You might recall that, 10 years ago, when a North Fulton community was contemplating a name for the new city they were in the process of creating, they picked Riverside.
But they backed off when it was pointed out that Georgia already had a city of Riverside. And so they decided on Johns Creek – forever confusing the rest of metro Atlanta with that missing apostrophe.
It may be time to reconsider. For Riverside, Ga., is no more.
The Georgia Municipal Association was informed Monday that a Colquitt County superior court judge had accepted the surrendered charter of the 109-year-old city, located on the edge of Moultrie. The judge actually issued the order of dissolution in August, but apparently there was no one left to ferry the news to Atlanta.
The GMA’s Amy Henderson tells us that, according to U.S. census records, Riverside had 35 residents as of 2010.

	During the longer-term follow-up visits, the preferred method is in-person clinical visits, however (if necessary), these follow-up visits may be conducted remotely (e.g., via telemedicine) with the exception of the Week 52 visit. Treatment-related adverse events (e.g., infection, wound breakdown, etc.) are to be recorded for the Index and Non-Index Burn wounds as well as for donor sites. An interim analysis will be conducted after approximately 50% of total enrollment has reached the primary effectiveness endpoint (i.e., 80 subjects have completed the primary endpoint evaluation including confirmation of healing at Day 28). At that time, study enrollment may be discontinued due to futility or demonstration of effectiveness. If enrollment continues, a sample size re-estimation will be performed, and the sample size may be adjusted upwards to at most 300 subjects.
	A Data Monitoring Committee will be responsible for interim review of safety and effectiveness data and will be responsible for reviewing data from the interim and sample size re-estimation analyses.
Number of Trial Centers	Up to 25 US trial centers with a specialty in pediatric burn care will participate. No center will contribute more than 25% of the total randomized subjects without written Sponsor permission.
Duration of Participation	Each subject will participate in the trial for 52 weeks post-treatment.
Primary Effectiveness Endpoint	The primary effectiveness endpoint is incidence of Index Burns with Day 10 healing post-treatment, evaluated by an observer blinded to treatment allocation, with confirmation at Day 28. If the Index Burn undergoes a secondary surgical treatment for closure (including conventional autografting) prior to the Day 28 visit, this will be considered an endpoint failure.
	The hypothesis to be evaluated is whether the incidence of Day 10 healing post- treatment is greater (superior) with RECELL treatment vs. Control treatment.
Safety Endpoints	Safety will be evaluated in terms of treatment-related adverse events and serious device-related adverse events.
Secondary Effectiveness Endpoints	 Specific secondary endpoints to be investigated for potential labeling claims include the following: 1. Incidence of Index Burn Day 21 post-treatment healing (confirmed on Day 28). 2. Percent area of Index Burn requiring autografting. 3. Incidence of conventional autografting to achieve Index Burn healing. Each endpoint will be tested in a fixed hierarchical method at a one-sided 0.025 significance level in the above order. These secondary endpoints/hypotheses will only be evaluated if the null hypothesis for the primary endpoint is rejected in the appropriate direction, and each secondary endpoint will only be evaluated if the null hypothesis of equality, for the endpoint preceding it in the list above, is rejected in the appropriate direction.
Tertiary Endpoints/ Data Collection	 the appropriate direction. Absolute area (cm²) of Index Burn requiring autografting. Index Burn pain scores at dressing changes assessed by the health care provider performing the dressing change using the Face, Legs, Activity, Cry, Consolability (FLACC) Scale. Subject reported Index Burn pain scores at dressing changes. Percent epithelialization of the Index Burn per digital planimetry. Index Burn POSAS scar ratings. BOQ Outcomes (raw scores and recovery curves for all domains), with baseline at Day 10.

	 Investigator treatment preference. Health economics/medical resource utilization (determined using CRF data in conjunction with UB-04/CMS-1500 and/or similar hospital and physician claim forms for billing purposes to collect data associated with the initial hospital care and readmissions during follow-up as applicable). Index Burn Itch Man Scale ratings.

The court record says otherwise:
“There are only five voters registered to vote in Riverside….Two of those five registered voters, Sandra Gail Mason and Kimberly Renee McKaughan, no longer reside within Riverside….Only seven households are located within the boundaries of Riverside, and Riverside has only 11 residents.”
The actual charter that the city of Riverside surrendered has long since disappeared, but the 1907 act of the Legislature that created it was readily available. It includes this paragraph:
Be it further enacted, That the mayor and alderman of said city shall have the right to pass ordinances, and the power to enforce the same; to take up and impound any horse, mule, asses, cows, hogs, goats, sheep or other animals running at large in said town, and to make and enforce all ordinances that may be necessary for the regulation and control of such animals in said city, and they have the power to levy a tax on each dog in said city, not to exceed one dollar per year; and to enforce said tax as other taxes are enforced; in addition to which they shall have the right to pass ordinances order the police officers of said city to impound or kill all dogs for which the tax be not paid.”
Clearly, turn-of-the-century Georgia had a problem with scofflaw dogs.
But seriously, let’s talk about John’s Creek. Er, Johns Creek.